If I have named the evil, and done my best to offer genuine forgiveness and reconciliation, then I am free to love the person even if they don’t want to respond.
DOOR: Any examples of putting this into action?
WRIGHT: Two examples here. The first is Desmond Tutu and his work on the Commission on Truth and Reconciliation. I have no hesitation in saying that the fact of such a body even existing, let alone doing the work it has done, is the most extraordinary sign of the power of the Christian gospel in the world in my lifetime. We only have to think for a moment of how unthinkable such a thing would have been 25 years ago, or indeed how unthinkable such a thing would still be in Beirut, Belfast or—God help us—Jerusalem to see that something truly remarkable has taken place for which we should thank God in fear and trembling. 
     The second example is the killing of the Amish school children. The families of the girls who were killed extended forgiveness to the man and comforted the family. Also, these families insisted that some of the money raised by the Mennonites to support them be given to support the family of the shooter, who killed himself. These countercultural examples show how the Christian community can react.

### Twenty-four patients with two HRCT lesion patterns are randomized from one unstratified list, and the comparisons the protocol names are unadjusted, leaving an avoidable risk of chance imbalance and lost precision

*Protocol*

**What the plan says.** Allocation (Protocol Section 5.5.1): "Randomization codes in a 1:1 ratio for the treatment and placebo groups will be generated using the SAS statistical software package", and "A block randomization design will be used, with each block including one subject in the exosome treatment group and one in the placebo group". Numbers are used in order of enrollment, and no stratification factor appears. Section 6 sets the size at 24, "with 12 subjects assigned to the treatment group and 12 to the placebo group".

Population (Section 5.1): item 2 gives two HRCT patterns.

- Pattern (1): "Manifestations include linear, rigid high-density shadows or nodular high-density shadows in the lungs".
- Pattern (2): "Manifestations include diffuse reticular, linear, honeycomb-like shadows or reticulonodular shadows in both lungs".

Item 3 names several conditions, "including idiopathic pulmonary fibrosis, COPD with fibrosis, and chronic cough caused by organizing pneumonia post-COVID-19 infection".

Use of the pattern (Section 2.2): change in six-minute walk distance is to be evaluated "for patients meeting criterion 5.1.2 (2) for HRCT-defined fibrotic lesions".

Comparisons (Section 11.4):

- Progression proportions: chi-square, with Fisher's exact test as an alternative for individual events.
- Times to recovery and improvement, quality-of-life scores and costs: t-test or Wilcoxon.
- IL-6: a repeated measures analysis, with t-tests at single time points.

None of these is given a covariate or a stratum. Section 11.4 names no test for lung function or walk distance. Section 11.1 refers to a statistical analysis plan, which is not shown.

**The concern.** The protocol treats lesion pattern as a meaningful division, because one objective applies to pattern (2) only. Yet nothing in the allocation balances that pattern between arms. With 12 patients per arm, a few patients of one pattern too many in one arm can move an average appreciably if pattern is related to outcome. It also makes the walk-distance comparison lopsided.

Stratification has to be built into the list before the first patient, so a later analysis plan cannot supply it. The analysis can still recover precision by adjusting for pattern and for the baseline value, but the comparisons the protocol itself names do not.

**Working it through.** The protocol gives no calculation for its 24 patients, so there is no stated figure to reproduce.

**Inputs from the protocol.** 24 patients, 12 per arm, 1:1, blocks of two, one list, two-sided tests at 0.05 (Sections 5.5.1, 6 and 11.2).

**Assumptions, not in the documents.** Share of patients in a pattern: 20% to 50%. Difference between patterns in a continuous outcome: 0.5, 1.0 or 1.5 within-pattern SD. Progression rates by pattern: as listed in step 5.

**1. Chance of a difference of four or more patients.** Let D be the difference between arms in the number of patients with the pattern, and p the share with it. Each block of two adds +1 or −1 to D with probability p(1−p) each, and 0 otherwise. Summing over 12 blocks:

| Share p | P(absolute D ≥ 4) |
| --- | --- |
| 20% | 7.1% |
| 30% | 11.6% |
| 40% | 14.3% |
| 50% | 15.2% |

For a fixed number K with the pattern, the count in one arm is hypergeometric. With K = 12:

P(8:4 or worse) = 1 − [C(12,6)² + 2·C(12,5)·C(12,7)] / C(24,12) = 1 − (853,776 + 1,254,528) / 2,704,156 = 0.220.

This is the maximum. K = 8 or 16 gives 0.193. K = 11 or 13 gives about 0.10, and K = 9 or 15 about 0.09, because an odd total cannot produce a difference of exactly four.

DOOR: Finally, how do we reach people for whom church is not part of their vocabulary?
WRIGHT: All human beings are made in God’s image, and it is this image which is the bridgehead to God. People know this in their bones even if they don’t consider themselves to be religious. And let’s not forget that church wasn’t in people’s vocabulary when Christianity first started.
DOOR: Hmm. This doesn’t really fit with the majority of evangelicals who say that once you become a Christian, “the big issue” has been taken care of. Meaning, of course, that you’re assured a spot up in heaven and nothing else really matters.
WRIGHT: This is unfaithful to the Lord’s Prayer which states, “thy will be done on earth as it is in heaven.” The point of following Jesus isn’t simply so that we can be sure of going to a better place than this after we die. Our future beyond death is enormously important, but the nature of the Christian hope is such that it plays back into the present life. We’re called, here and now, to be instruments of God’s new creation, the world-put-to-rights, which has already been launched in Jesus and of which Jesus’ followers are supposed to be not simply beneficiaries but also agents.